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How Did This Diner Chain Become One of the Most Iconic Spots in Hawaii?

Here's a hint: chili.

The Hawaiian archipelago is world-renowned for its diverse landscapes, ocean views, friendly locals, and of course, mouth-watering cuisine. Hawaiian food has become as diverse as its population, and Zippy’s—one of Hawaii’s most beloved diner chains—nostalgically incorporates a melting-pot of flavors.

I traveled to Oahu for the first time in 2015, where I was invited to an honored tradition, a first birthday, or Baby Luau. I spent an action and food-laden week with Kānaka (Native Hawaiians) friends, their families, and Kamaʻāina (Hawaiian residents regardless of their racial background). I was urged to sample their favorite dishes with almost every encounter and instructed to dine at Zippy’s, popular with people of all ages and families, serving as one of the go-to youth hang-out spots.

The well-seasoned and crispy fried-to-perfection chicken thigh, savory white rice, and aromatic chili enveloped my senses, nearly bringing tears to my eyes at the first bite. All I needed was a slice of buttered cornbread to feel as if I’d been transported back to my grandmother’s home. I was so enamored by that feeling that I neglected to share that I’d been to Zippy’s and seized opportunities to visit twice more that week.

Nearing the end of newfound mania for all things Zippy’s, my companion recommended I order takeout to tide me over during my flight home. Upon sharing my recollection with Kevin B. Yim, the Vice President of Marketing and Communications exclaimed, “[I]t’s a time-honored mark of the well-traveled Hawaiian Local to take a Zippy’s ‘Zip Pac’ on board your mainland-bound flight. So, you did Hawaii the right way!”

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Chili BowlZippy’s

He continues, “The menu at Zippy’s reads like the story of Hawaii itself, reflecting the various waves of immigration from Japan, China, Korea, and more, and Native Hawaiian and American cuisines. It’s that diverse menu that makes Zippy’s a local icon.”

Yim describes some of the most popular (and delectable) items on the extensive menu. “The Zip Pac, Zippy’s best-selling menu item, combines Asian-inspired teriyaki beef and fried fish with classic American fried chicken and a slice of Spam, all unified by sitting on a pillow of rice and packaged into a singular, harmonious bento box. The Zip Pac is the perfect way to take lunch to the beach.”

Zip Pac-03
1. Zip PacZippy’s 2. Korean Chicken

Social media influencer Bretman Rock gushed about their love for Zippy’s friendly staff and the many sweet and savory dishes that brought them joy as an adolescent—and continue to do so to this day.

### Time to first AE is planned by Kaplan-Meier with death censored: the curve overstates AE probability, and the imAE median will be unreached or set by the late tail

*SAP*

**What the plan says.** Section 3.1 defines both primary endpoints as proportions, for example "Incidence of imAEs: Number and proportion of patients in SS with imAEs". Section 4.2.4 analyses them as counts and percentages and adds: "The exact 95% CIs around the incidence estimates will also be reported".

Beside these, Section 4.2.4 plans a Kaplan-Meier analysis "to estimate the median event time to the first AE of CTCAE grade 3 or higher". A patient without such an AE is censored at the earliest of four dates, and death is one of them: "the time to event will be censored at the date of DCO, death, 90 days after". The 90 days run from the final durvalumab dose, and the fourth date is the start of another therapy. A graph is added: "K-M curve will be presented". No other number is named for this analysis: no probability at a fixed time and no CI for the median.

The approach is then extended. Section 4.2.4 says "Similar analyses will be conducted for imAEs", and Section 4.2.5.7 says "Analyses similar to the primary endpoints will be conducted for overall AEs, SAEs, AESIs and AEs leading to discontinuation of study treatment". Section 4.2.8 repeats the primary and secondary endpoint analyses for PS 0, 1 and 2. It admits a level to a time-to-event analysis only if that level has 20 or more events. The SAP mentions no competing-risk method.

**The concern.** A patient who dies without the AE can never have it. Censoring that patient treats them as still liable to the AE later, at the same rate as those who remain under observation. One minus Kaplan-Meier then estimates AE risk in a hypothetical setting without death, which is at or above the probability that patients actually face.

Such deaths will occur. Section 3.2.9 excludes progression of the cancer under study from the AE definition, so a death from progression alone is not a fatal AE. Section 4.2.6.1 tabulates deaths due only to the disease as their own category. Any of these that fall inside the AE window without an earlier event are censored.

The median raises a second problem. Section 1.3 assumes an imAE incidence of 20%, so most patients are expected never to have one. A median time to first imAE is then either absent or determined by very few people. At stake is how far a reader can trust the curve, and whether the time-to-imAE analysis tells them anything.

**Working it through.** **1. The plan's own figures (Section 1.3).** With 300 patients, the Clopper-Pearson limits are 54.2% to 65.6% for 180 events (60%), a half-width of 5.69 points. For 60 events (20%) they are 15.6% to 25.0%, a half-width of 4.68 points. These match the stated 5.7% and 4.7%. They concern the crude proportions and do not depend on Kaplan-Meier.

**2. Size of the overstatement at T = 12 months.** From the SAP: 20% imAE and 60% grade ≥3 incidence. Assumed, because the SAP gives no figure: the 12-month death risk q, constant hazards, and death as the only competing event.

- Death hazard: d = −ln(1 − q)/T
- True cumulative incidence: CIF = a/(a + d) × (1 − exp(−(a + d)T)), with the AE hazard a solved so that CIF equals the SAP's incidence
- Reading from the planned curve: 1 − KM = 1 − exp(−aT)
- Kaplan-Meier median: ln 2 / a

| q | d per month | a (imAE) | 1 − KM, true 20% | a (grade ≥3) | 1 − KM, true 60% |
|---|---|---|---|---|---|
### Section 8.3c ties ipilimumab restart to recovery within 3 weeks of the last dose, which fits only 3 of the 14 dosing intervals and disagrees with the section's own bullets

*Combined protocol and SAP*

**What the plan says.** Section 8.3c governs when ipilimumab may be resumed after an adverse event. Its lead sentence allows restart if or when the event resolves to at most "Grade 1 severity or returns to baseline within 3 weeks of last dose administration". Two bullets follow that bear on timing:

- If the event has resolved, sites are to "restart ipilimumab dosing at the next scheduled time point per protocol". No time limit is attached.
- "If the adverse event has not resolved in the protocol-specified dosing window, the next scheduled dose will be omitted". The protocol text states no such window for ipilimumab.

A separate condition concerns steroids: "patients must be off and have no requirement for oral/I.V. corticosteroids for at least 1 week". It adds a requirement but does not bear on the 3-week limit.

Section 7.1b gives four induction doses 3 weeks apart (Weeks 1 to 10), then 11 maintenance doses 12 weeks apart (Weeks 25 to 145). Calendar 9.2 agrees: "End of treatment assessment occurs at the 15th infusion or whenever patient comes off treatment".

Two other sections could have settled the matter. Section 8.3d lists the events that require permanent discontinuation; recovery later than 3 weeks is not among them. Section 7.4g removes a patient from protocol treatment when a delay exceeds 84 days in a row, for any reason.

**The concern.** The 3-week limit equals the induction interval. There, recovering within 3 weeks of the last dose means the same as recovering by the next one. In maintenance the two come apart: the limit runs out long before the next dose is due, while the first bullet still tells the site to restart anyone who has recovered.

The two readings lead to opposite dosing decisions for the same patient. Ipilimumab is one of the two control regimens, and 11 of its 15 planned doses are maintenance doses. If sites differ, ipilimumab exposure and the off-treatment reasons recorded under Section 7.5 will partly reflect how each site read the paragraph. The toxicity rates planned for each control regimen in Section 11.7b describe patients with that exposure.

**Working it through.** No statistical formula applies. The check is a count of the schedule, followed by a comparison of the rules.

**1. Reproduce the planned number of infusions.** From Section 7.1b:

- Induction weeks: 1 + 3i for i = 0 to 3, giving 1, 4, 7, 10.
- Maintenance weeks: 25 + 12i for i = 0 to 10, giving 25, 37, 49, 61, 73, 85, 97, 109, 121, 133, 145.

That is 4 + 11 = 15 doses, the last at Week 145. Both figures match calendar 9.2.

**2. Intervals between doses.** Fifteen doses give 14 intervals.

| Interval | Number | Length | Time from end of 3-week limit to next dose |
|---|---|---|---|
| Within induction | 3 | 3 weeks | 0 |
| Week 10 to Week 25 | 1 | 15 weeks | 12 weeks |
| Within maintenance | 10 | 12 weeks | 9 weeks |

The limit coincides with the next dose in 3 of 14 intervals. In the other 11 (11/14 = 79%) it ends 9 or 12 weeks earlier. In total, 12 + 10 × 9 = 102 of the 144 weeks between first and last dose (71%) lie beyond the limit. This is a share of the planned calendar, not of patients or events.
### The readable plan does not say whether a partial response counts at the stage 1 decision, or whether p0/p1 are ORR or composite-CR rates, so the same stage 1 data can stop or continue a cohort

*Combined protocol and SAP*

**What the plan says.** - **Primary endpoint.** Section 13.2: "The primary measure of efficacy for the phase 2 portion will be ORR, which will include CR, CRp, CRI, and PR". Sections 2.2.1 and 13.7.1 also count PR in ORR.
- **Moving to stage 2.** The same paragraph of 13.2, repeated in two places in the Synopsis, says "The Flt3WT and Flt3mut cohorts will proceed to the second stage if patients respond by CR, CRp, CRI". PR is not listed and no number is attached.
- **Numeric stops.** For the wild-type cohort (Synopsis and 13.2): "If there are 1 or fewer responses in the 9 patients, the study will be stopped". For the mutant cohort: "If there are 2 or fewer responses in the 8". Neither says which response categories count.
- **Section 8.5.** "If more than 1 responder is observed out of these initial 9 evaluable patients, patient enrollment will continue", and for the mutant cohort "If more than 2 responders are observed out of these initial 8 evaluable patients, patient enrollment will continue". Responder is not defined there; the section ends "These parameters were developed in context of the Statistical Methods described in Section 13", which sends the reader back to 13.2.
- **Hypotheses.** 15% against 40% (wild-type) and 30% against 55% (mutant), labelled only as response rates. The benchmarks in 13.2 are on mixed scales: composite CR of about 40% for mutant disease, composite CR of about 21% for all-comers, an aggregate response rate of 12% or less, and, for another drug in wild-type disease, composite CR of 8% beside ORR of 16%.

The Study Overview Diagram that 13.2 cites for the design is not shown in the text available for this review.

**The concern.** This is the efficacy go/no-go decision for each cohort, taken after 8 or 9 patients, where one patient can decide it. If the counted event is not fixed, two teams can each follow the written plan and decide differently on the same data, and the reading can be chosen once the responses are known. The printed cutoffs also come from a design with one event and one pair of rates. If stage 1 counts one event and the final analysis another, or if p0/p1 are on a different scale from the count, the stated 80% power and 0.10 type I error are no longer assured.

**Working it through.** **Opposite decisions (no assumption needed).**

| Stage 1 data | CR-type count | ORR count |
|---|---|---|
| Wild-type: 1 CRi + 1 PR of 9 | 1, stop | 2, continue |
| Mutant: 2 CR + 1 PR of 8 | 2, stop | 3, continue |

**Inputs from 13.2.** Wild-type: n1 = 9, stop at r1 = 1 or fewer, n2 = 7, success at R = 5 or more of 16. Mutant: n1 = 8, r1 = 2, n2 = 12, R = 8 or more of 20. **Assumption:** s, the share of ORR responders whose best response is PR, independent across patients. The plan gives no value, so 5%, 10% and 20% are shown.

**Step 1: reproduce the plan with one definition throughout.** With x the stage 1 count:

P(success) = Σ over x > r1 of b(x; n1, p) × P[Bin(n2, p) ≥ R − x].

“The Korean Fried Chicken is a close second on the menu—lightly crunchy fried chicken pieces tossed with a salty, sweet, and garlicky Korean-inspired sauce, served with the ubiquitous two-scops rice and macaroni salad that rounds out any plate lunch in Hawaii,” Mr. Yim shares.

A trip (or several) to Zippy’s is one of the best ways to get a taste of the incommensurable Polynesian food culture. The extensive menu offers specials of the day, freshly baked goods, like the Apple Napple turnover, and take out. Even if you live on the mainland, a taste of Zippy’s chili can be available within a few hours at select supermarkets and e-commerce sites.

INSIDER TIPZippy’s sells over 100 tons of the famous chili every month. Don’t miss out!

After more than 50 years of operation and 23 locations on Oahu, Maui, and Hawaii Island (the Big Island), Zippy’s remains active in the Hawaiian community, raising millions of dollars for non-profit clubs and organizations through their Benefit Fundraising program. A portion of the proceeds from tickets sold, for example, is donated to schools to spend on travel expenses and other needs.

Supporting local businesses is the ultimate way to show your appreciation, respect, and curiosity while visiting any location in the world. Whether you choose to bask in the local ambiance at one of the diners, join the fundraising program, or purchase the pre-made chili kit, Zippy’s and many locals will think fondly of you.

Editor’s Note: Per the Hawaii Tourism Board, Fodor’s recognizes “the proper use of the Hawaiian language, ‘Ōlelo Hawai‘i,’ which includes the ‘okina [‘], a consonant, and the kahakō [ō] or macron.” The Hawai‘i Board on Geographic Names was created to “assure uniformity and standardize spelling of geographic names to communicate unambiguously about places, reducing the potential for confusion.” In order to ensure our readers the best experience reading our Hawaii travel guides, we follow the standardized spelling, but hope to expose readers to the importance and cultural significance of the written Ōlelo Hawai‘i language